I've been reading about C++ memory models and think I have a grasp of the basic concepts of happens-before, synchronizes-with and inter-thread happens-before. However, applying them in some examples has been difficult. In particular I have been thinking about the following sequence of operations when they are repeated:
Thread 1 1. Atomic store of X in A (seq cst). 2. Write X to B. 3. Atomic store of X in C (seq cst). Thread 2 4. Atomic load of C. 5. Read of B. 6. Atomic load of A.
Now I know that following 4 Thread 2 must see the write made by Thread 1 in 2, but what happens if Thread 1 is spinning and after 3 is setting A then B and then C to Y? I think Thread 2 can see C set to X and B to Y because Thread 1 can have set A and B to Y but not set C to Y yet. This much is clear, but if Thread 2 checks A and finds it is set to X, does that mean Thread 2 must also see B set to X? I've written some code to spin Thread 1 and Thread 2 and found that if Thread 2 sees the same value for A and C then B also has the same value. I know however this does not prove it, which is the reason for this question.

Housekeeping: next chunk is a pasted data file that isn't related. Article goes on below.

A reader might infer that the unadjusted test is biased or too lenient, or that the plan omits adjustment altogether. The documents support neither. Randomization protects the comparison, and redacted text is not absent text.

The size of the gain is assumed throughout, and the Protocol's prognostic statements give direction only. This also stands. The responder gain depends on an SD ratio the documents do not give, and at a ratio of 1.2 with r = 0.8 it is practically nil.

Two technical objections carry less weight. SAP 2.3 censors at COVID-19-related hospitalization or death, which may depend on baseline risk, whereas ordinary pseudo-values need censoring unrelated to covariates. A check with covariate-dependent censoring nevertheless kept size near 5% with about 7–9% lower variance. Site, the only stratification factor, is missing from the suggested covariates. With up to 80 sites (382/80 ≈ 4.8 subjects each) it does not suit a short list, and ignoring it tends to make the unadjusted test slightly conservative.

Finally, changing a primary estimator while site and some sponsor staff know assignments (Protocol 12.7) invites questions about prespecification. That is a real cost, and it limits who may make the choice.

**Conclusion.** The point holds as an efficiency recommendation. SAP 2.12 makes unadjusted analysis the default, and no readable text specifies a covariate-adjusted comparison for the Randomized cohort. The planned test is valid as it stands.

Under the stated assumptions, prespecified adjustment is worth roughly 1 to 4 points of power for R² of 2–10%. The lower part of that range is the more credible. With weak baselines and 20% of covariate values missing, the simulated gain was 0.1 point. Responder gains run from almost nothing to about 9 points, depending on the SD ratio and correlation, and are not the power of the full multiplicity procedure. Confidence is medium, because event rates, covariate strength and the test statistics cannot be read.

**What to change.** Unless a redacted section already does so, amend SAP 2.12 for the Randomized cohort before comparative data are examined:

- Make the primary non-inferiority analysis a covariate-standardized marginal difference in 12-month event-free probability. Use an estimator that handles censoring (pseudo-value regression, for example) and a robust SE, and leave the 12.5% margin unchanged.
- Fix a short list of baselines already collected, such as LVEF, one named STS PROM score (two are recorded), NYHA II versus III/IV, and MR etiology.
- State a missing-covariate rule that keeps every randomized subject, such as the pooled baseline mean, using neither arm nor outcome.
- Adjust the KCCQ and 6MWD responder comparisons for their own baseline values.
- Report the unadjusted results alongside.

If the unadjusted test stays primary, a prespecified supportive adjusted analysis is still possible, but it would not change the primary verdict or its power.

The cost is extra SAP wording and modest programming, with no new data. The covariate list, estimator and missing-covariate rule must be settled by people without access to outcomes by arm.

I think the key thing is whether the atomic store in 1 implies anything about the store in 2? If 2 had been done before 1 then it does but that's not the case here. If the result of 2 is seen by Thread 2 before it sees the results of 1 and 3 then Thread 2 would see A and C set to X but B set to Y. Is this possible? How would that be described given the concepts above. Finally, is some other factors coming into play that may mean the program I wrote does work (on x86)?